Underlying everything is Nash’s dedication to empowering other women to embrace their rock and roll selves — and her own passion for writing and performing meaningful, message-driven songs. That’s one of the reasons it’s so maddening to watch her struggle so hard: It’s clear that her life as a performer hasn’t been an easy one, and it’s even clearer that a large part of that is because she’s a woman. Kudos to Goldstein for telling such a personal story in a way that has broad appeal. — Betsy Bozdech

Team #MOTW’s comments:

Nell Minow: Kate Nash wants, above all, to tell her truth in her own voice, and so director Amy Goldstein wisely lets her tell her own story in Underestimate the Girl. Almost all of the description of what is happening comes from Nash herself as we see her struggle to find a way to maintain control over her music and her career. She says that what she likes is to “do weird stuff and freak people out.” But what we learn is that what that means is being honest about her feelings and experiences in a way that may seem weird only to those who expect young women to conform to what music industry executives consider marketable.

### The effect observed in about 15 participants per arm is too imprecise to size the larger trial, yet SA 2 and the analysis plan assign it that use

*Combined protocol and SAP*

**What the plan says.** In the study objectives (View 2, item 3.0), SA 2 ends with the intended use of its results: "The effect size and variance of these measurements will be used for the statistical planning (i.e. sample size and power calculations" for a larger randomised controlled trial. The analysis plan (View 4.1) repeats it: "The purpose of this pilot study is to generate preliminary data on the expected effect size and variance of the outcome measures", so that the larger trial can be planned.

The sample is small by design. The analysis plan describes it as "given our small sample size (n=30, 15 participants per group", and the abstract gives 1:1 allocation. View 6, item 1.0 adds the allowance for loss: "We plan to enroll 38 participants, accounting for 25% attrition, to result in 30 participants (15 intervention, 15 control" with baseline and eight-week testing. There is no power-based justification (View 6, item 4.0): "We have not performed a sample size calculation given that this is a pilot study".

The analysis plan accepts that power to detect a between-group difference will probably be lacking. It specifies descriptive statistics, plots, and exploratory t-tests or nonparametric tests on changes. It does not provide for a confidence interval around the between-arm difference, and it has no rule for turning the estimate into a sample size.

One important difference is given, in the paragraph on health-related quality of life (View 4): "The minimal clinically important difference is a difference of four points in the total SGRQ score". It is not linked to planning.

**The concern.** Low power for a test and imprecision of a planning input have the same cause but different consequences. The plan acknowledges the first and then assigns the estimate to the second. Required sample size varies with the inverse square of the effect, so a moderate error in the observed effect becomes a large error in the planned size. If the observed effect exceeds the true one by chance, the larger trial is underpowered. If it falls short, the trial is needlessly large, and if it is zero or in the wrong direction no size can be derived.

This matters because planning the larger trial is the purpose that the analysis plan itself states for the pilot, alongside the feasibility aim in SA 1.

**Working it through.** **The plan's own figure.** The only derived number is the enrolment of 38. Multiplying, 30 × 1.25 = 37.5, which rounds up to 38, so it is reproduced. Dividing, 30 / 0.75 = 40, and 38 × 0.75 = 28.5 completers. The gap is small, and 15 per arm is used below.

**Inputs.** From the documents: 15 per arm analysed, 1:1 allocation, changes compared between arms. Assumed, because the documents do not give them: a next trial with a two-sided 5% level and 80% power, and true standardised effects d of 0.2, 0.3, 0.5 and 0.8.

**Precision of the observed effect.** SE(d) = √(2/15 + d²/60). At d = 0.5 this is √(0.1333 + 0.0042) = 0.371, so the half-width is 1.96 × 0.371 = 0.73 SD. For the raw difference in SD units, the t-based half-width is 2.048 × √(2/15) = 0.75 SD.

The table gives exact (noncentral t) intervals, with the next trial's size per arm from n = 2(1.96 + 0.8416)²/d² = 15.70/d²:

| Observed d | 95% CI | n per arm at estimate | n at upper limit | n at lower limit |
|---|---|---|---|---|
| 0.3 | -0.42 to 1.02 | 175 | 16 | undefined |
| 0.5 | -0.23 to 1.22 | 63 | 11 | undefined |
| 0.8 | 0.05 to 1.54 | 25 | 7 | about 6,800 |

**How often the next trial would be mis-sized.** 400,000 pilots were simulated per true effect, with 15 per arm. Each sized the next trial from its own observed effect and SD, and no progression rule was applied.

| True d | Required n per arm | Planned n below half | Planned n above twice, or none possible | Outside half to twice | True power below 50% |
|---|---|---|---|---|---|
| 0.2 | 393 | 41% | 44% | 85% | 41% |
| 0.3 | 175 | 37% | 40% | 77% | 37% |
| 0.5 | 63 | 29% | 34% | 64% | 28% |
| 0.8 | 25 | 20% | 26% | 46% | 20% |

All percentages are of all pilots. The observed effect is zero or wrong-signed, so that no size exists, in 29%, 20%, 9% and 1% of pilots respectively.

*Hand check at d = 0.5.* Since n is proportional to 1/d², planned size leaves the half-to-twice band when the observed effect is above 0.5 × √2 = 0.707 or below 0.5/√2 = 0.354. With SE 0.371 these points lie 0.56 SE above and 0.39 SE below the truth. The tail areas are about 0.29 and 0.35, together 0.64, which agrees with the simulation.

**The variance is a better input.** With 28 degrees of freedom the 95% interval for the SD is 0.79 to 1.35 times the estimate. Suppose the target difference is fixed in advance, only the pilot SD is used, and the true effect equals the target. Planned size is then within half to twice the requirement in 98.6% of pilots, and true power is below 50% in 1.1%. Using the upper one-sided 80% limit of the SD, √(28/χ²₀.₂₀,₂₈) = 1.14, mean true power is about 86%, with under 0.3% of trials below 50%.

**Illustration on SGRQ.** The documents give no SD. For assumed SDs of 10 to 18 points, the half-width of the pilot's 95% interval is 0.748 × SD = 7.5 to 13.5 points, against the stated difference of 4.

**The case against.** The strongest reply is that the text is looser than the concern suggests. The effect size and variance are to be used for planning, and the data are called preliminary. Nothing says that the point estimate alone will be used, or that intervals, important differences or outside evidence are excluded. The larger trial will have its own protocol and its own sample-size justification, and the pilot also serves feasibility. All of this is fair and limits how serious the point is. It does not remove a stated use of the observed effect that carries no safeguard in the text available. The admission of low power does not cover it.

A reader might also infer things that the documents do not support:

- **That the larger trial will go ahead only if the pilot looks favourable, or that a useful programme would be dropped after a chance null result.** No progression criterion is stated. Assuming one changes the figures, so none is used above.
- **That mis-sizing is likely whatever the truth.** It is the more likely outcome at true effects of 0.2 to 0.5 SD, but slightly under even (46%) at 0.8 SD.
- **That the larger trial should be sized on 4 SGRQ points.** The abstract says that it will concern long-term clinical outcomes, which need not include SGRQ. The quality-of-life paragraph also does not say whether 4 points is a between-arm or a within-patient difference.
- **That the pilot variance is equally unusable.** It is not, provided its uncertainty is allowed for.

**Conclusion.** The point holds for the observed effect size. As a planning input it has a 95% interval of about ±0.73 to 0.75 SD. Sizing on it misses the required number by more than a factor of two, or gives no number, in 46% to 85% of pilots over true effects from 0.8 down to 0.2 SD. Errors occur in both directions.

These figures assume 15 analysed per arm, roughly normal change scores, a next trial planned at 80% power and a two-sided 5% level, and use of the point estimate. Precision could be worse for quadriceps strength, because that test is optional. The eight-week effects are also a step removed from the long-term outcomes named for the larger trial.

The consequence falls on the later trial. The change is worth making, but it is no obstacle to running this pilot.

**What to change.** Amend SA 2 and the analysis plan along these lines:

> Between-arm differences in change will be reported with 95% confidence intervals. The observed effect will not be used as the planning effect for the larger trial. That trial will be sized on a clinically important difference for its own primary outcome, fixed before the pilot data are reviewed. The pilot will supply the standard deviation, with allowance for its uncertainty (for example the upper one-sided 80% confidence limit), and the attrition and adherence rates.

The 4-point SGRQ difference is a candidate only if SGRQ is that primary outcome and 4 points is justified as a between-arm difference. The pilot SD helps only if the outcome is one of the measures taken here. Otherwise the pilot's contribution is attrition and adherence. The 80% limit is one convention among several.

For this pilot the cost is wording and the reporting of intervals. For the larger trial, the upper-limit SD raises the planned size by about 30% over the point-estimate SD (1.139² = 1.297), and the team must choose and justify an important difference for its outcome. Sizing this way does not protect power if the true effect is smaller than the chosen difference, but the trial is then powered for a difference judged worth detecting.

Leslie Combemale Amy Goldstein’s film illustrates why both women and men underestimate, or neglect women who create independently in both film and music. We expect women to scream, artistically or sometimes even literally, in order to be noticed. We expect them to be lauded by the powers that be. Or, we expect them to self-destruct. But, Kate Nash is a performer and creator who finds a way to speak her truth, loudly and creatively, as a woman, and on her own terms. Read full review.